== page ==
Surprisingly Little Happening Along the Chickamauga

September 16, 1863 (Wednesday)

Rosecrans: Gather round, everybody, gather round.
Rosecrans: Gather round, everybody, gather round.

Federal commander, William Rosecrans, had been warned. The previous day, General Gordon Granger, heading the reserve corps in Chattanooga, informed him that at least two Confederate divisions had marched through the town of Ringgold, fifteen miles southeast. From all previous information, Rosecrans was fairly certain that the bulk of Braxton Bragg’s Confederate Army of Tennessee was at La Fayette, twenty-five miles south. Any enemy troops around Ringgold, he surmised, were probably stragglers still poking around from the Rebel retreat from Chattanooga. When, upon this date, the Federal cavalry reported what seemed to be infantry massing on the army’s left, General Thomas Crittenden flatly refused to believe it, and failed for forward the information upwards.

Still, Rosecrans was doing his best to concentrate his spread out army along Chickamauga Creek. He had made his headquarters near Lee & Gordon’s Mill, the current left flank. Crittenden’s XXI Corps was already there, but George Thomas’ XIV Corps, which was holding the center, was unmoved from its position. Thomas was waiting for Alexander McCook’s XX Corps to fall in on his right. McCook had taken a very round about path from his line at Alpine to Thomas’ at McLemore’s Cove. He was ordered to move on this date, but decided to wait until the following day to move out.

In the meantime, Braxton Bragg was planning. On the 15th, he called a rather fruitless council of war. He and his four corps commanders (D.H. Hill, Leonidas Polk, Simon Buckner, and W.H.T. Walker) batted around ideas, finally deciding that they should try to get between Rosecrans and Chattanooga. They understood that the Federal Army’s supply line went through the city, and but cutting them off from it would force either a fight or an unceremonious retreat.

To cut Rosecrans off from Chattanooga, a crossing of Chickamauga Creek was essential. They discussed exactly where to cross, and precisely which towns to hold so they could get around Rosecrans’ left and attack him on the flank. By the time the meeting was adjourned, everyone seemed certain of what they were to do and that success would soon follow.

Again, a very approximate map.
Again, a very approximate map.

But instead, Bragg did nothing. No orders were issued on the 15th at all. It wasn’t until this date, a full twenty-four hours later, that Bragg acted. He wrote out a set of strange and sort of pointless orders, commanding only portions of his army to move. Bragg ordered no crossing at all of Chickamauga Creek, and placed his entire force on the defensive. Those who were to move were to do so the following morning.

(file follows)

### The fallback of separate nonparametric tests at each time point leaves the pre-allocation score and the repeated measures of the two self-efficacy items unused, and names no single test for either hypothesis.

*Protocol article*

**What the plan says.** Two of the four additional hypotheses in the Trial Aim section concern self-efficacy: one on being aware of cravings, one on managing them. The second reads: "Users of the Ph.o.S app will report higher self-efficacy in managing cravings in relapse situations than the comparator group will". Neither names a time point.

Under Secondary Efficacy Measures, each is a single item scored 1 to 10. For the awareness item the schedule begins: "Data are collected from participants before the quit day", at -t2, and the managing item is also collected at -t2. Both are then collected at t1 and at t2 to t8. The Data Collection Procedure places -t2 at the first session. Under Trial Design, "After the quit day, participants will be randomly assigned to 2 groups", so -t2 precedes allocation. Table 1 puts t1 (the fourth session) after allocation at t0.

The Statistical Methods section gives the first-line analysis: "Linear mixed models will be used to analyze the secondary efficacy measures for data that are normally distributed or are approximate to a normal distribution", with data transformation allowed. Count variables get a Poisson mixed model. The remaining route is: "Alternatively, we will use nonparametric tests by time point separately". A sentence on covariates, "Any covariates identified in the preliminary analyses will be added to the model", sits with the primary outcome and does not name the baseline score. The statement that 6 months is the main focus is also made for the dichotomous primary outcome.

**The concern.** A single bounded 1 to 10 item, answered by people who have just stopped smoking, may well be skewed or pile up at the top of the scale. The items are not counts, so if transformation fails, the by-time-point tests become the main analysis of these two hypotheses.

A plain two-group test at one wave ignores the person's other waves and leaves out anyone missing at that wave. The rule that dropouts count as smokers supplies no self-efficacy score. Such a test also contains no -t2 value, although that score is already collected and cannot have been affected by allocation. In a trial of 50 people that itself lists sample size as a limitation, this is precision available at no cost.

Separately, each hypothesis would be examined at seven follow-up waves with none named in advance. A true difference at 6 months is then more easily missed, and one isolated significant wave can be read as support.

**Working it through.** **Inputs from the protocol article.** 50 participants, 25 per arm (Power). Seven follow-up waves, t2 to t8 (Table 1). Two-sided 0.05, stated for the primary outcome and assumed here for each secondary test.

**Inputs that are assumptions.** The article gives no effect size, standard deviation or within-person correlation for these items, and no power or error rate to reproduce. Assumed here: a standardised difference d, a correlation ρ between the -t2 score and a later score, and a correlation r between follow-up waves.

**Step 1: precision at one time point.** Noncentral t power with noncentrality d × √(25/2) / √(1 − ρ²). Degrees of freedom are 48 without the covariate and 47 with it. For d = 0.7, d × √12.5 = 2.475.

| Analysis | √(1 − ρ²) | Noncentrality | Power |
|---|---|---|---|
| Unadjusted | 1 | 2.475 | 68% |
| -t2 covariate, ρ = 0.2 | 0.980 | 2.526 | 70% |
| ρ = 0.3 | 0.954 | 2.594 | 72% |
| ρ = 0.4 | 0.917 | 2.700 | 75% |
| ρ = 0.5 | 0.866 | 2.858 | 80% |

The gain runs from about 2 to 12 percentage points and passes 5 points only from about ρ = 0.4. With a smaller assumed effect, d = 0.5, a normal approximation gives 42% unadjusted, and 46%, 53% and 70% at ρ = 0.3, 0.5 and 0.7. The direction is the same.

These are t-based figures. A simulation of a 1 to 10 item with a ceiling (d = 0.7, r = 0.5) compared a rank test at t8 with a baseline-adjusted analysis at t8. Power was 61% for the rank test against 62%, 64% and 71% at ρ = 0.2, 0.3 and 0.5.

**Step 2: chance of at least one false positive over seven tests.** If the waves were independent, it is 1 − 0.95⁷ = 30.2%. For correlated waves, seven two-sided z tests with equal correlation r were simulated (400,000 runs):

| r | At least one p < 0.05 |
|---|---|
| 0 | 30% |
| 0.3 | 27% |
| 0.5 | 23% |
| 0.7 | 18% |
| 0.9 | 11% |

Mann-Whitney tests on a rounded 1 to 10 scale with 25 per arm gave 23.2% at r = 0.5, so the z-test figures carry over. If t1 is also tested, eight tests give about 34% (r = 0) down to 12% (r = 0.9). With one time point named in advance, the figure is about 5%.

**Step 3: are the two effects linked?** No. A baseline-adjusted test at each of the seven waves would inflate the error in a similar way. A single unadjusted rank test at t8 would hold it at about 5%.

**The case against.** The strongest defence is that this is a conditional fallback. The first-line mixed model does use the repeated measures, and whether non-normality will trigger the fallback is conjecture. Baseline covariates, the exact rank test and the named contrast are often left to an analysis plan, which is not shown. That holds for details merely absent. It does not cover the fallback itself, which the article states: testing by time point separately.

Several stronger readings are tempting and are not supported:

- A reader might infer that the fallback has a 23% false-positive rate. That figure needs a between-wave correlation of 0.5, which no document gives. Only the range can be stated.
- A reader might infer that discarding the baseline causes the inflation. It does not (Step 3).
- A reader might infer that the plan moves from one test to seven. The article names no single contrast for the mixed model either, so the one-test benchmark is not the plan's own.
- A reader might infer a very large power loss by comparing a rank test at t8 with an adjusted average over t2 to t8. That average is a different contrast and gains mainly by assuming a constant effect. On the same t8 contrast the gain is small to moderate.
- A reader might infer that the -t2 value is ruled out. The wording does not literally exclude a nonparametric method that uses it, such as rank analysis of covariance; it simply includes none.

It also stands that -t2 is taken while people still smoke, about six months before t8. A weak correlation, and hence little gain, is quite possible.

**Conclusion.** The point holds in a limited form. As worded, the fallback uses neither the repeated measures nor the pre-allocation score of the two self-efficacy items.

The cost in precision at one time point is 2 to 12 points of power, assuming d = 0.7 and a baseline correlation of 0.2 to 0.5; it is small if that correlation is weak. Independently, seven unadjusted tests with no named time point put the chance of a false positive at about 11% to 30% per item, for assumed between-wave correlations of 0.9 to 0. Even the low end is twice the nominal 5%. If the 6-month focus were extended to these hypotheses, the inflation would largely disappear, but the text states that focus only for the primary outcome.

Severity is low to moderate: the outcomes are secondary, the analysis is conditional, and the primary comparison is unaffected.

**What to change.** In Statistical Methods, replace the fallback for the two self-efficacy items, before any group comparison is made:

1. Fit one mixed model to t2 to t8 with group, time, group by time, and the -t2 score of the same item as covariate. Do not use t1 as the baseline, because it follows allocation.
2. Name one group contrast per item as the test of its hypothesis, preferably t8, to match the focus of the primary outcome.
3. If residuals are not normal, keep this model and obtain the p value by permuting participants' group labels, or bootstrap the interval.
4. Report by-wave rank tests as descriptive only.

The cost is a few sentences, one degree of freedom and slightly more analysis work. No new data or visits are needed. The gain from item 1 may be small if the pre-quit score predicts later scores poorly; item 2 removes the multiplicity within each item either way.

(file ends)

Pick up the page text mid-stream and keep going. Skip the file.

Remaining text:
Both Rosecrans and Bragg seemed to be forgetting a fairly important detail. Two divisions from James Longstreet’s Corps of General Lee’s Army of Northern Virginia, had bordered trains the previous week and were now drawing closer to Chattanooga. On this date, one brigade was moving towards Ringgold, while two others had reached Atlanta. In the council called by Bragg on the 15th, the Virginian reinforcements were folded into the makeshift plan. But when Bragg issued the orders, he mentioned them not at all. Perhaps he was merely not counting chickens before they were hatched, but he wasn’t doing much else, either.

Bragg: Plan? What plan?
Bragg: Plan? What plan?

Word had gone through the Federal camps that as many as three divisions from Longstreet’s Corps would soon be arriving from Virginia. General-in-Chief Henry Halleck had wired Rosecrans, corroborating the information gleaned by the Federal cavalry. Though Rosecrans seemed to have believed it well enough, he did little about it.

He wired Ambrose Burnside, who, with his Army of the Ohio, was in the vicinity of Knoxville, telling him that “the enemy, reinforced by Johnston and Longstreet from Virginia, doubtless intend us all the mischief in their power.” Burnside was to come as soon as he could, but Rosecrans seemed much more worried about covering his flank against Nathan Bedford Forrest’s cavalry than against a reinforced Bragg gathering upon his left flank near Lee & Gordon’s Mill.

Though it may seem fairly strange, both armies had tried to concentrate and both had failed, holding nearly the same positions as they did two days previous. Rosecrans came the closest to doing something by ordering his entire army to focus upon Lee & Gordon’s Mill, but that hardly seemed to matter since McCook was on a long walkabout and Thomas decided to wait for him. Bragg’s original plan was a pretty good one, but the actual orders he issued were severely lacking, and at the end of the day, nobody moved anyway.

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Surprisingly Little Happening Along the Chickamauga by CW DG is licensed under a Creative Commons Attribution-NonCommercial-NoDerivs 4.0 International


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